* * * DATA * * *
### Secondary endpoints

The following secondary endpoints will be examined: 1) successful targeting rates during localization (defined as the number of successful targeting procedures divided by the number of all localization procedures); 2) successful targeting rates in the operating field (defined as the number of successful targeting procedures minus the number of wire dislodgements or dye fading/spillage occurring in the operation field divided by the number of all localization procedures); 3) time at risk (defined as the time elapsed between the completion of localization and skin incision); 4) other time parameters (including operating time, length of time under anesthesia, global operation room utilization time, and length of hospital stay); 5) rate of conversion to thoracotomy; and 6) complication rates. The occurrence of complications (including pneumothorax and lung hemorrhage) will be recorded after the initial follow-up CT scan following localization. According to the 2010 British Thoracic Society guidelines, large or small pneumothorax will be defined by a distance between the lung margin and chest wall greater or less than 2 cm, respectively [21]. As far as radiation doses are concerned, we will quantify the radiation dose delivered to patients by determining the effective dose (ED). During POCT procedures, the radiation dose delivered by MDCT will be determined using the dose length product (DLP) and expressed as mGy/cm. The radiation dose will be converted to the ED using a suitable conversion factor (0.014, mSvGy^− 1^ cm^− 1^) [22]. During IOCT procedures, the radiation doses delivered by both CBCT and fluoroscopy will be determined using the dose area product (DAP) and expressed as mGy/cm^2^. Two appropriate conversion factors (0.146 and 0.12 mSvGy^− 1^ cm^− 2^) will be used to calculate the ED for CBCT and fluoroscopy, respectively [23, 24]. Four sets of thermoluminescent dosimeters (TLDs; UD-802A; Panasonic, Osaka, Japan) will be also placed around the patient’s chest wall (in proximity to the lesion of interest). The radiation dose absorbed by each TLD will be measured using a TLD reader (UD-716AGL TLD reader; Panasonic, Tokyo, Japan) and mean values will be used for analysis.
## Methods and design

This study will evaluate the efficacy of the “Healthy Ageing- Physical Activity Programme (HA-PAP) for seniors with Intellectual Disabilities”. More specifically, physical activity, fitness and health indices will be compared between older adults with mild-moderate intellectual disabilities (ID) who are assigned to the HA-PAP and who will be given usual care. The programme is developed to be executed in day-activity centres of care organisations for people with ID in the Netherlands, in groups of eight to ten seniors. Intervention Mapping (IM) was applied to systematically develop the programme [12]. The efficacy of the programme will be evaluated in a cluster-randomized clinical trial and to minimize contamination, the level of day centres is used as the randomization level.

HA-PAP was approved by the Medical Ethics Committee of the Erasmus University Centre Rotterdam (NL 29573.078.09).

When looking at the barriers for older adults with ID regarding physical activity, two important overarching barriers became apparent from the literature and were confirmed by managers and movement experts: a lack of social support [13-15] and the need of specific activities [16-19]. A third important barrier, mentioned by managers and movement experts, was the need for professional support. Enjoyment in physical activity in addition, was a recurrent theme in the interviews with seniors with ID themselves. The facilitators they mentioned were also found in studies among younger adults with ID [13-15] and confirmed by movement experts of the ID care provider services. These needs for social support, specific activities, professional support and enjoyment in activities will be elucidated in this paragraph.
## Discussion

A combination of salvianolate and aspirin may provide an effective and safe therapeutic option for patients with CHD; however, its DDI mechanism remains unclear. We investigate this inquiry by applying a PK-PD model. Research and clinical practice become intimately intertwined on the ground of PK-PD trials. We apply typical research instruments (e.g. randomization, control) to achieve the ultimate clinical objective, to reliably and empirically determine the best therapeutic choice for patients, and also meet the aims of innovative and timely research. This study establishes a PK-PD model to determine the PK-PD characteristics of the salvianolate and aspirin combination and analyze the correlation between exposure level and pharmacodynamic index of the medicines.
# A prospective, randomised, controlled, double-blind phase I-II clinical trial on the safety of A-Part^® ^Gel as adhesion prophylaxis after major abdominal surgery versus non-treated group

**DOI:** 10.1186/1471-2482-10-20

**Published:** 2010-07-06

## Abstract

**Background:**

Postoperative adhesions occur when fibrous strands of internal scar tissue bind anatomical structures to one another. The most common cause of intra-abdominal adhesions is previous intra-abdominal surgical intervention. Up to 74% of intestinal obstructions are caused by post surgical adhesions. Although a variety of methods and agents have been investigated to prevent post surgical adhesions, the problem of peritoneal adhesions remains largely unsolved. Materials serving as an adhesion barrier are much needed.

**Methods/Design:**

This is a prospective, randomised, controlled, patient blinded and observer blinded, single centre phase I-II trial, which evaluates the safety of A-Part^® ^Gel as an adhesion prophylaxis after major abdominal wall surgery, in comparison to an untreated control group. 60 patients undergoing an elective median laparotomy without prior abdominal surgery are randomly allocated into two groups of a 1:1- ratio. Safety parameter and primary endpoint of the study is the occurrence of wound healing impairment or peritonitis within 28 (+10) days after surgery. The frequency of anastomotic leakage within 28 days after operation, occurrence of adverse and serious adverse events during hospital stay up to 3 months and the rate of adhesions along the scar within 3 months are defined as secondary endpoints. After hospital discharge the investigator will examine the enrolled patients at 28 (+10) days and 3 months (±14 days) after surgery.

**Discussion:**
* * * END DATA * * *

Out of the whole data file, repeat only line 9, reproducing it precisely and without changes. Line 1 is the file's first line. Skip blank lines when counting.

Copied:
# A prospective, randomised, controlled, double-blind phase I-II clinical trial on the safety of A-Part^® ^Gel as adhesion prophylaxis after major abdominal surgery versus non-treated group